State of security: Georgia

Who's in charge: Secretary of State Brian Kemp

Secretary of State Brian Kemp famously said that Georgia didn’t have to worry about its voting systems because they were secure. That was before U.S. District Judge Amy Totenberg admonished Georgia officials in September for sticking their “head in the sand” in the face of evidence that showed the state’s election systems had obvious security holes.

While Totenberg denied plaintiffs’ request to compel  Georgia to replace or augment its touchscreen voting system in the 2018 election with paper ballots, noting the action would be too close to Election Day, she made it clear to officials that “further delay is not tolerable,” noting “a wound or reasonably threatened wound to the integrity of a state’s election system carries grave consequences beyond the results in any particular election.”

Kemp told SC Media shortly after the court’s decision in September that Georgia couldn’t have converted to a primarily hand-marked paper ballot system by the midterms. “This move would [have forced] Fulton County to shut down early voting locations because they do not have enough manpower to handle it,” he said, noting Cobb County’s vendors wouldn’t have been able to deliver enough paper ballots before the start of early voting and Gwinnett County wouldn’t have had “time to translate new election materials into Spanish,” which have violated federal voting rights law and it would have required more optical scanners. “No one has the budgeted cash for more staff, equipment, or paper, and that's just the tip of the iceberg. Those three counties alone have 1.6 million registered voters.”

Even Department of Homeland Security (DHS) Secretary Kirstjen Nielsen referenced the state and its need for funding to improves its election security posture.

The state’s voting system has been under intense scrutiny both for security issues – Kemp released personal identifying information (PII) of six million Georgia voters to 12 organizations including political parties in 2015 and Georgia was among the 19 states whose whose 35 million voter records were found on the dark web by Anomali Labs – as well as possible voter suppression, after Kemp, who is making a run for the Georgia governorship, purged voter rolls.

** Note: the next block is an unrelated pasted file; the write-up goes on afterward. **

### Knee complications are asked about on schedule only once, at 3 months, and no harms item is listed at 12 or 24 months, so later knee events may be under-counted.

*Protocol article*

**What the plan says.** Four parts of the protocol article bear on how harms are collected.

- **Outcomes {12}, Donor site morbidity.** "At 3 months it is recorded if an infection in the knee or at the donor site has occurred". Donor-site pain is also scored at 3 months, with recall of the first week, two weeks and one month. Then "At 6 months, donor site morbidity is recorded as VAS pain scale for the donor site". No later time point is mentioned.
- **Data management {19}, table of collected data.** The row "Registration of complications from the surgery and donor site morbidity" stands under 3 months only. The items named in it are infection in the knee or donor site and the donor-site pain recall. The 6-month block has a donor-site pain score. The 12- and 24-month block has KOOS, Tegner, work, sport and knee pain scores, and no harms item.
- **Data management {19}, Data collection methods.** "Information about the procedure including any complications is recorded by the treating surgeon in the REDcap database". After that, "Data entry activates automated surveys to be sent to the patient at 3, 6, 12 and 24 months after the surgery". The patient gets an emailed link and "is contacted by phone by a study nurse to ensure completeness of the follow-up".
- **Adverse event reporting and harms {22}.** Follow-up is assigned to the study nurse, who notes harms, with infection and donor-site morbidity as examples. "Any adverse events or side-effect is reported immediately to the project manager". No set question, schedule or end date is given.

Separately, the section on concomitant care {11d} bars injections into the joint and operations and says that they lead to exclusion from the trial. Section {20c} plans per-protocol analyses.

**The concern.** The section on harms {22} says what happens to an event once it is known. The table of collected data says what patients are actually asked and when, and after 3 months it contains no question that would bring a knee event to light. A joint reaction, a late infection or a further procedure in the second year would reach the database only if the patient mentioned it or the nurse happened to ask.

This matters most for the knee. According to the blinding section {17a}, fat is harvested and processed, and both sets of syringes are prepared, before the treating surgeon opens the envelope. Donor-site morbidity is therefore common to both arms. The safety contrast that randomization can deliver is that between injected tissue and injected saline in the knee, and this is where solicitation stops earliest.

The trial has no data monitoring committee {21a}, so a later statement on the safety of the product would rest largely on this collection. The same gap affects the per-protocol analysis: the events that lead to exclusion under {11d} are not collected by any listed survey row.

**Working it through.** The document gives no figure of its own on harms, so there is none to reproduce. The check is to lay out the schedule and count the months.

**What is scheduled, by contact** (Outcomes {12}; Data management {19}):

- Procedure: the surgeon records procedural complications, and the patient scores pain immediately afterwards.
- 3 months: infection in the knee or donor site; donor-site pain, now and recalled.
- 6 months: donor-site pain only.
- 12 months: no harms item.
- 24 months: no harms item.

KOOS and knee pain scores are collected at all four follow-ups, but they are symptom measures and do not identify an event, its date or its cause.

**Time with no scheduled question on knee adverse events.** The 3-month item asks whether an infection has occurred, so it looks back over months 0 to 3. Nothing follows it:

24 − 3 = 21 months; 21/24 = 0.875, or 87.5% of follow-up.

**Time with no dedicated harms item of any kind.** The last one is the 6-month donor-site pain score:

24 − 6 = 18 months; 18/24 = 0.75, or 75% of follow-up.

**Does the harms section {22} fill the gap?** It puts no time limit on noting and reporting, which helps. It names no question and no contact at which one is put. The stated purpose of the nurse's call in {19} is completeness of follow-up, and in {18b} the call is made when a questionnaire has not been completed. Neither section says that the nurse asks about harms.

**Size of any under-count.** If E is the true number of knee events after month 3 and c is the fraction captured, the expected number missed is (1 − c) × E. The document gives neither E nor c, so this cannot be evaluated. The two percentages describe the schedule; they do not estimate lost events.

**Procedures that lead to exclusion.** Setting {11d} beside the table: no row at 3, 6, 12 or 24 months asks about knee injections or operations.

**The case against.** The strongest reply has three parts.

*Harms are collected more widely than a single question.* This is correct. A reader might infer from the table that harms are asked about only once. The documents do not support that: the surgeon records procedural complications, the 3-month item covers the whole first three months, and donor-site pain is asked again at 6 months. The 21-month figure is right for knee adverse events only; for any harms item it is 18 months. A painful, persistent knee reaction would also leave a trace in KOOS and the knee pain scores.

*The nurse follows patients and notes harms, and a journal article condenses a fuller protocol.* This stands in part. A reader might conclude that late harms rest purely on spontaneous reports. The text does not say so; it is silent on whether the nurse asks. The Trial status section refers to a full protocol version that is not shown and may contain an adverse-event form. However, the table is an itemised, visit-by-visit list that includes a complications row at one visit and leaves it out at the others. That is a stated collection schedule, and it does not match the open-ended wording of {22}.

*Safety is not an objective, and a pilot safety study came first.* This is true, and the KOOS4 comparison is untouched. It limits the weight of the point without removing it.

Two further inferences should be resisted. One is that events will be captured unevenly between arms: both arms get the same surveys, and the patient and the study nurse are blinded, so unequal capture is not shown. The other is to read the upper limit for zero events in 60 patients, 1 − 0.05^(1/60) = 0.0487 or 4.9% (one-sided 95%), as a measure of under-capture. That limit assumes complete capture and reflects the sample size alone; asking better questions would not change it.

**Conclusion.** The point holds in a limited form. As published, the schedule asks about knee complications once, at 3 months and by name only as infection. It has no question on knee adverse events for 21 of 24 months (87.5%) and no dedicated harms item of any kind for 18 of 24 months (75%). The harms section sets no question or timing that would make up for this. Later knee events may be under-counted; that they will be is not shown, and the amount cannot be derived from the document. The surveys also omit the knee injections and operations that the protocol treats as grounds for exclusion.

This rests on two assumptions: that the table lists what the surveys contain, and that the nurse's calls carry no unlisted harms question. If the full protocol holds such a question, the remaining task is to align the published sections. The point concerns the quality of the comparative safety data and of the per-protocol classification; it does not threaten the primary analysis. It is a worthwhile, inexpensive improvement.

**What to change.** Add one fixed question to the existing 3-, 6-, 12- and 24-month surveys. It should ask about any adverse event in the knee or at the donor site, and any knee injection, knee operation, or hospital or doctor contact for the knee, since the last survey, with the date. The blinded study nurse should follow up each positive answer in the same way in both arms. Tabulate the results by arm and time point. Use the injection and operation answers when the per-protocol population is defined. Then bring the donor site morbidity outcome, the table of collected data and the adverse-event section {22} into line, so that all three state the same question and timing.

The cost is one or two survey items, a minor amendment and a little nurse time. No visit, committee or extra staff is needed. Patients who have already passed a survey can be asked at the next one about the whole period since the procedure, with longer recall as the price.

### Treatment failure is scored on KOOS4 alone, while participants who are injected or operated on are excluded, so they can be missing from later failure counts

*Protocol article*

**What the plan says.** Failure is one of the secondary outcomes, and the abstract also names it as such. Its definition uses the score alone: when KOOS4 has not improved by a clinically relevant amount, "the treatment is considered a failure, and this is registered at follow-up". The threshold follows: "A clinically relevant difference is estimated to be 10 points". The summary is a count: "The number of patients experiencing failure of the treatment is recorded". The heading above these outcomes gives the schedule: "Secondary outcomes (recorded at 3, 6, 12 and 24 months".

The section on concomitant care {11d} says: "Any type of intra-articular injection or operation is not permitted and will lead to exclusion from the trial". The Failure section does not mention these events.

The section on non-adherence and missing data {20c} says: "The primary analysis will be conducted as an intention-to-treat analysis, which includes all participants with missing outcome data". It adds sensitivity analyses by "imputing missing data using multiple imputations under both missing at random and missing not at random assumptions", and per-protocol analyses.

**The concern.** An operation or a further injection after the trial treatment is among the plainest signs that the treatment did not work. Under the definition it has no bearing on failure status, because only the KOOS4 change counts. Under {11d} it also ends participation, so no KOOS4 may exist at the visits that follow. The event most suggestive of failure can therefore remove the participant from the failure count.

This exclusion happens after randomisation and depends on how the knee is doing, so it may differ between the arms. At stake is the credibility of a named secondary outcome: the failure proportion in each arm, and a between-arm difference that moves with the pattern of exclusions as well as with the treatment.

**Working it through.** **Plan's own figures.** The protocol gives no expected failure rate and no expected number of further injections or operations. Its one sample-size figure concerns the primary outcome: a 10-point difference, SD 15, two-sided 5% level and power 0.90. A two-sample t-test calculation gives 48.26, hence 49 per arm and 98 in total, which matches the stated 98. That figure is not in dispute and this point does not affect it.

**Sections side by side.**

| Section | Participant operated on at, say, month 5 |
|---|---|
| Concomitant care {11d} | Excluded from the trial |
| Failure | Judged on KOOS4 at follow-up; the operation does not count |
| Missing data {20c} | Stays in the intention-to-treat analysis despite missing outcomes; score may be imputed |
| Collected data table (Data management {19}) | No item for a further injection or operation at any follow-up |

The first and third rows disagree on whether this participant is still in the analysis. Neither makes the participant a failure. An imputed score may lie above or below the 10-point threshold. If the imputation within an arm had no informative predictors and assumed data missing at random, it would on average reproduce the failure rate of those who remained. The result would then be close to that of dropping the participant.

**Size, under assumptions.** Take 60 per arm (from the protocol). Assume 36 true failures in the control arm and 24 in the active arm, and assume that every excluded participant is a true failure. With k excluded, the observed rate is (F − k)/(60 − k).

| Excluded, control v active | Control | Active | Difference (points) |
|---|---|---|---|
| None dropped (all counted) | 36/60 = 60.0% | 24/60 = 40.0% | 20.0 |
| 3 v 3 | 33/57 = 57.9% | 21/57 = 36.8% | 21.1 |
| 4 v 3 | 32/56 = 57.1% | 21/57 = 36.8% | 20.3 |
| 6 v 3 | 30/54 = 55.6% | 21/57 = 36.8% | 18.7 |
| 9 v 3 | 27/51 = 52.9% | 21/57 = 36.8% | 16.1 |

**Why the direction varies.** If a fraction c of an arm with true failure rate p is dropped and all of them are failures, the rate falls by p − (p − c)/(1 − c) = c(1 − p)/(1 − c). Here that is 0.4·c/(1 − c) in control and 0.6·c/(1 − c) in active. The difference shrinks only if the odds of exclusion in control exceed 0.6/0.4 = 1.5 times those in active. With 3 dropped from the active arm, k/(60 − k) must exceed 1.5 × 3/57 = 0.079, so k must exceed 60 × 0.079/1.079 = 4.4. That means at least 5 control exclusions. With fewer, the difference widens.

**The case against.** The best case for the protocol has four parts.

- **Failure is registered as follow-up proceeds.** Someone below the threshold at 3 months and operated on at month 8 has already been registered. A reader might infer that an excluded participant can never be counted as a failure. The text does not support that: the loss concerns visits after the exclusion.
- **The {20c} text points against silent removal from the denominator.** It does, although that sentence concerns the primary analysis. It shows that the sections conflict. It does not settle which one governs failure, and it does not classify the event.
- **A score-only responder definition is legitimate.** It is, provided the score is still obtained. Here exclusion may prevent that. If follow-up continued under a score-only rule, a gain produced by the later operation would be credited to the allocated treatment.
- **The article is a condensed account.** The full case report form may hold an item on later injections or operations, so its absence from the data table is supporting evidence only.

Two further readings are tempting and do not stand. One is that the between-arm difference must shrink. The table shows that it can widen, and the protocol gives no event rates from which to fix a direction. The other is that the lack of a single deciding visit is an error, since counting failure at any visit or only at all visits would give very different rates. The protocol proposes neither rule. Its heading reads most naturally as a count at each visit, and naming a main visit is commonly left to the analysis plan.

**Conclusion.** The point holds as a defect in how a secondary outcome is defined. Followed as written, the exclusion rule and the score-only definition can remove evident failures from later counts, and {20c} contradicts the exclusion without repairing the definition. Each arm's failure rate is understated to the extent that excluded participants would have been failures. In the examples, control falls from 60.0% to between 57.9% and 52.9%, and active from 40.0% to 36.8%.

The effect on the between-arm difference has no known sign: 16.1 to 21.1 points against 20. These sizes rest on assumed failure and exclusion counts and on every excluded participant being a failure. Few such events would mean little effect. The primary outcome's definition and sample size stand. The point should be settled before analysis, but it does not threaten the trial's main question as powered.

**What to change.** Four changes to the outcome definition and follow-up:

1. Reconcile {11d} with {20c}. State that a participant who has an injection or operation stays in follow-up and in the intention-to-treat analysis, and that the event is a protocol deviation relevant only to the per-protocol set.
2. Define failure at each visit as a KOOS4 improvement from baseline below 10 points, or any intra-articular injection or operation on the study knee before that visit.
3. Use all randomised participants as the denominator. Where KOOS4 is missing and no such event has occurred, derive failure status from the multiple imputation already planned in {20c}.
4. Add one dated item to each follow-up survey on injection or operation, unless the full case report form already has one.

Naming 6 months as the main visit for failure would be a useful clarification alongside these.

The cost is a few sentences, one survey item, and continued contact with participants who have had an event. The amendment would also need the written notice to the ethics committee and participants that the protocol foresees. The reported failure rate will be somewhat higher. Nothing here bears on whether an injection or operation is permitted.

In August 2016, security researcher Logan Lamb spotted and reported vulnerabilities in systems used to manage Georgia’s election technology and in 2017 he claimed the state had continuously ignored efforts to patch the vulnerabilities ahead of Georgia’s special senatorial election between Democratic candidate Jon Ossoff against Republican former Secretary of State Karen Handel, which Kemp denied.

"My office was not notified about the misconfigured server at Kennesaw State University [which ran Georgia’s election system] until months after school officials were first warned about potential vulnerabilities. As soon as I learned about this incident, I immediately requested assistance from law enforcement to conduct a formal investigation,” Kemp told SC Media in September. “Ultimately, the Federal Bureau of Investigation found no evidence of criminal wrongdoing involving this misconfigured server.”

Kemp noted the Secretary of State's network was not compromised and he ended the state’s relationship with the KSU Center for Election Systems.

The state also raised eyebrows last year when the Center for Elections Systems at KSU, wiped a server containing data on the Ossoff/Handel election after a lawsuit was filed against Georgia officials.

Georgia’s voting machines might be aging, Kemp said, “but they have never been compromised.” 

The Center for American Progress gave Georgia a “D,” noting that the state got points for testing all machines to EAC Voluntary Voting System Guidelines, conducting pre-election logic and accuracy testing on machines before an election and for requiring absentee ballots to be mailed in or delivered in person rather than electronically. But the report urged the state to adopt a paper-based system and mandate audits.

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